We're unable to sign you in at this time. Please try again in a few minutes.
We were able to sign you in, but your subscription(s) could not be found. Please try again in a few minutes.
There may be a problem with your account. Please contact the AMA Service Center to resolve this issue.
Contact the AMA Service Center:
Telephone: 1 (800) 262-2350 or 1 (312) 670-7827  *   Email: subscriptions@jamanetwork.com
Error Message ......
Editorial |

Uncovering Neuroanatomical Networks Responsible for Abnormal Eating Behavior in Frontotemporal Dementia

Jennifer L. Whitwell, PhD1
[+] Author Affiliations
1Department of Radiology, Mayo Clinic, Rochester, Minnesota
JAMA Neurol. 2016;73(3):267-268. doi:10.1001/jamaneurol.2015.4496.
Text Size: A A A
Published online


Magnetic resonance imaging (MRI) is a powerful tool that allows us to not only assess atrophic patterns associated with disease but to start to unravel the complex associations between regional tissue loss and specific clinical symptoms. Patterns of atrophy associated with frontotemporal dementia (FTD) and its clinical variants have been well described and studies have begun to demonstrate that different behavioral symptoms observed across the FTD spectrum have different anatomical loci.16 Changes in one’s eating behavior is a behavioral feature that is particularly hard to measure and, hence, to study accurately with neuroimaging. This could involve the tendency to overeat or cram food in the mouth, indiscriminate eating, oral exploration of inanimate objects, increased selectivity in food choices, or a preference for sweet foods.7 These behaviors are typically best captured with caregiver questionnaires since a loss of insight results in an underestimation of the presence and severity of the behaviors by the patient. These questionnaires are not perfect, however, and are limited by problems with overestimation or underestimation. In addition, the reduced quantitative scale often inherent to these questionnaires (eg, 4-point scale of normal, mild, moderate, severe) can also make neuroimaging analyses difficult.

Sign in

Purchase Options

• Buy this article
• Subscribe to the journal
• Rent this article ?

First Page Preview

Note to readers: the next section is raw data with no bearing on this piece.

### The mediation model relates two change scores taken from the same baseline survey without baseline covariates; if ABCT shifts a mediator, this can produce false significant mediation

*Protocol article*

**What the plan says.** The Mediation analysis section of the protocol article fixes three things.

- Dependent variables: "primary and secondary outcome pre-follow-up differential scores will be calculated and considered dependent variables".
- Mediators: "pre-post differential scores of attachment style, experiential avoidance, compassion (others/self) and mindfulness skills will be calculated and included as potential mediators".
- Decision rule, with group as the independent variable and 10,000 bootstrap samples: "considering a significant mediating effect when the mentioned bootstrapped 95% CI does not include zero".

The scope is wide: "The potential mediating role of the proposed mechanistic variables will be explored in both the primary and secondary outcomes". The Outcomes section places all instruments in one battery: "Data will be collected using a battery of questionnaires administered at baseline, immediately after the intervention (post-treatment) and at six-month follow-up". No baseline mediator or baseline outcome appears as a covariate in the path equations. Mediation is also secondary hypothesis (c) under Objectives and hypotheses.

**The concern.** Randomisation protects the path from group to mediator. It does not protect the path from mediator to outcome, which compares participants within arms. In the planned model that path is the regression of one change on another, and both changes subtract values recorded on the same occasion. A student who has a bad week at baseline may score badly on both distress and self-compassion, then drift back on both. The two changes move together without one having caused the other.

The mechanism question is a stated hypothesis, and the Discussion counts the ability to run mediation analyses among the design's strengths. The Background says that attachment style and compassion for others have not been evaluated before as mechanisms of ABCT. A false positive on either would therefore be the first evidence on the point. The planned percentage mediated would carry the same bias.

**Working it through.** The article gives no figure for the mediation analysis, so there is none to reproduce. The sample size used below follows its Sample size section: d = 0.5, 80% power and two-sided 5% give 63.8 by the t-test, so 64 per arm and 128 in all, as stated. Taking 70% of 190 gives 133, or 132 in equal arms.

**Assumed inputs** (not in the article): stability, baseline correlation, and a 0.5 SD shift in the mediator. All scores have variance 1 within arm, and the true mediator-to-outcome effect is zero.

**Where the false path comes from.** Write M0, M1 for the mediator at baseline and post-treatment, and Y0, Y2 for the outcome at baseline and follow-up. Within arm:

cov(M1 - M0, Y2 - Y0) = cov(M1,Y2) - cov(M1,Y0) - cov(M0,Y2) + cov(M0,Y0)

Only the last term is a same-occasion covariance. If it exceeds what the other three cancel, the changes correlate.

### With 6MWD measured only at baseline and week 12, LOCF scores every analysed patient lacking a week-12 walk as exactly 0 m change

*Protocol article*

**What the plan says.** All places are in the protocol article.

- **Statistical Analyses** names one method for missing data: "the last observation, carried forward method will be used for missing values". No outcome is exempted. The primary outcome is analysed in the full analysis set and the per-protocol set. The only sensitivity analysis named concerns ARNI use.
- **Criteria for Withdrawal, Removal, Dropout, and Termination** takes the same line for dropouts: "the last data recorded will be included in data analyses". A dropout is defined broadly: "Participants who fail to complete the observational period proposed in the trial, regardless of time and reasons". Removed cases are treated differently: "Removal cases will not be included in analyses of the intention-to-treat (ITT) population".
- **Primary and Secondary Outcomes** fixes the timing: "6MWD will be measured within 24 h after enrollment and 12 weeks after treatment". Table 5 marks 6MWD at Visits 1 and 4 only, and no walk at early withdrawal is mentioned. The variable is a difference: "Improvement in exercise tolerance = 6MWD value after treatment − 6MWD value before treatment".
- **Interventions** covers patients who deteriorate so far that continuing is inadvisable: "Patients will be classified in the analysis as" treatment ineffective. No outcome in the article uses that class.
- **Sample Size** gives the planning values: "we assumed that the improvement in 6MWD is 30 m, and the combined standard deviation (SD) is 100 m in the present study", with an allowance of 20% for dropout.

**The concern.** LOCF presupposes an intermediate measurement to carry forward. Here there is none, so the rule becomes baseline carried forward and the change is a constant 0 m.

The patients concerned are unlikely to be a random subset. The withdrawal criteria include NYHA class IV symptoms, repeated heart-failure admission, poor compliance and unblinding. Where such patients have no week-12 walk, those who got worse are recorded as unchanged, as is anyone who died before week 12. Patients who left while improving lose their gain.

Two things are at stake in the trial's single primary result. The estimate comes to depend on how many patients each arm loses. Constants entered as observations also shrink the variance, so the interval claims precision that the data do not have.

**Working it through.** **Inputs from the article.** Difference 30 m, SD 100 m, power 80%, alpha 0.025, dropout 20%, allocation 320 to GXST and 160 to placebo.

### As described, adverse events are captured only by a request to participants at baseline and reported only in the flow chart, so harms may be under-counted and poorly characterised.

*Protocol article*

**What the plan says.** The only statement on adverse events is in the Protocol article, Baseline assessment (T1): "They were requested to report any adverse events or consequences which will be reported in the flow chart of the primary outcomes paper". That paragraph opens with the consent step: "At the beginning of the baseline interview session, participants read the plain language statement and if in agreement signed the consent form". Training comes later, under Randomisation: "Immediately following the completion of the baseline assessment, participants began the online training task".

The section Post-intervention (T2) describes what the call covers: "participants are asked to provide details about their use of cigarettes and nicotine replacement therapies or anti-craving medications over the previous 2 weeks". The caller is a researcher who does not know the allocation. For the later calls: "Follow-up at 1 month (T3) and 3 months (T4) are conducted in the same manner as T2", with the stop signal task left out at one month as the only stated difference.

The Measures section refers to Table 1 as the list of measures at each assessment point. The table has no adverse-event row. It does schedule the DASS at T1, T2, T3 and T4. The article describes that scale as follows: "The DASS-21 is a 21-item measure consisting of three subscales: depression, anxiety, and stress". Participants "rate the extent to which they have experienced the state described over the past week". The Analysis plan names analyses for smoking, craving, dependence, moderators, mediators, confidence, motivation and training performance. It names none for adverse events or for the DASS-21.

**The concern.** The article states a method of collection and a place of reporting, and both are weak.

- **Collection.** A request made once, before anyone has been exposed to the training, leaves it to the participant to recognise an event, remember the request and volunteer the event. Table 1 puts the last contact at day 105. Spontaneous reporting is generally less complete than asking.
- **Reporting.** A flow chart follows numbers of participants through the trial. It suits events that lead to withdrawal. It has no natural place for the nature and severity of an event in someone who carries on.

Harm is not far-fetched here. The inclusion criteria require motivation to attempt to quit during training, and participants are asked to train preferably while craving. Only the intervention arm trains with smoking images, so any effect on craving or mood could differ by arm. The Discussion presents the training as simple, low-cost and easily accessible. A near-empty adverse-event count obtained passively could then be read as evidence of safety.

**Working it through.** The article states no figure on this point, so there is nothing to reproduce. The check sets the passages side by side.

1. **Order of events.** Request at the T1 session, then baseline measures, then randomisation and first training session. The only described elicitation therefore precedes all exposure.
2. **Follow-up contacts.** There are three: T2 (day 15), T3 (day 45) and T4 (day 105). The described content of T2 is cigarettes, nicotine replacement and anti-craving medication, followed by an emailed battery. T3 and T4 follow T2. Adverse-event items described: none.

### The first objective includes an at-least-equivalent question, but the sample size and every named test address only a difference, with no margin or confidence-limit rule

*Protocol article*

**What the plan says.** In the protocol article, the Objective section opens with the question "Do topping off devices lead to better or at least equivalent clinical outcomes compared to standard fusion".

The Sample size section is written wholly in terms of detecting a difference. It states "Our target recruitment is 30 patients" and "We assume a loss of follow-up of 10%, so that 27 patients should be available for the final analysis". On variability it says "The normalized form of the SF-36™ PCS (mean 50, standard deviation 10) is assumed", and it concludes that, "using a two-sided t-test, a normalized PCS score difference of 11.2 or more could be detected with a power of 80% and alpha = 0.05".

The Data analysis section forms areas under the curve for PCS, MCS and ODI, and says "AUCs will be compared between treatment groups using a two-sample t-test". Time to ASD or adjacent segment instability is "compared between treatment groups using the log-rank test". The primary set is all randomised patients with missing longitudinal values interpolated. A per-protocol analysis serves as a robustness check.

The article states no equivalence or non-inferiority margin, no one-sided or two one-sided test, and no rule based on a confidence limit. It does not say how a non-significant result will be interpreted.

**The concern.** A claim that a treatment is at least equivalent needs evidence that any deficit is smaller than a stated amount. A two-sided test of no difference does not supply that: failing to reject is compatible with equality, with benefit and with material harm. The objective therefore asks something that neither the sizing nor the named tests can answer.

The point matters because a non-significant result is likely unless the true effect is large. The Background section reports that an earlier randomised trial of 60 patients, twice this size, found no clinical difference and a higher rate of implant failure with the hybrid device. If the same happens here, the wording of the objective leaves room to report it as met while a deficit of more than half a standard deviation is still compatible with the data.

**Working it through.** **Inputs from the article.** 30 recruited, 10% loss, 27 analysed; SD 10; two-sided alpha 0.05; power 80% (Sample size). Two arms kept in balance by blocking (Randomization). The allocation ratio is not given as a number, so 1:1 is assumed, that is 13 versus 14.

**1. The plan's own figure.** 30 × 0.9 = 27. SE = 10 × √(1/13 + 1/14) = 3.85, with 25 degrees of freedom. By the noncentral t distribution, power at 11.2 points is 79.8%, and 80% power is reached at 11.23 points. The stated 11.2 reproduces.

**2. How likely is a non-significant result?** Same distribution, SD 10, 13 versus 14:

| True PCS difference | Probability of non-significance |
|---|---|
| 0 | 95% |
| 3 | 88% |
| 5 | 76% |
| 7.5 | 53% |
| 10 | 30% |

View Large
First page PDF preview





Also Meets CME requirements for:
Browse CME for all U.S. States
Accreditation Information
The American Medical Association is accredited by the Accreditation Council for Continuing Medical Education to provide continuing medical education for physicians. The AMA designates this journal-based CME activity for a maximum of 1 AMA PRA Category 1 CreditTM per course. Physicians should claim only the credit commensurate with the extent of their participation in the activity. Physicians who complete the CME course and score at least 80% correct on the quiz are eligible for AMA PRA Category 1 CreditTM.
Note: You must get at least of the answers correct to pass this quiz.
Please click the checkbox indicating that you have read the full article in order to submit your answers.
Your answers have been saved for later.
You have not filled in all the answers to complete this quiz
The following questions were not answered:
Sorry, you have unsuccessfully completed this CME quiz with a score of
The following questions were not answered correctly:
Commitment to Change (optional):
Indicate what change(s) you will implement in your practice, if any, based on this CME course.
Your quiz results:
The filled radio buttons indicate your responses. The preferred responses are highlighted
For CME Course: A Proposed Model for Initial Assessment and Management of Acute Heart Failure Syndromes
Indicate what changes(s) you will implement in your practice, if any, based on this CME course.


Some tools below are only available to our subscribers or users with an online account.

0 Citations

Sign in

Purchase Options

• Buy this article
• Subscribe to the journal
• Rent this article ?

Related Content

Customize your page view by dragging & repositioning the boxes below.

See Also...
Articles Related By Topic
Related Collections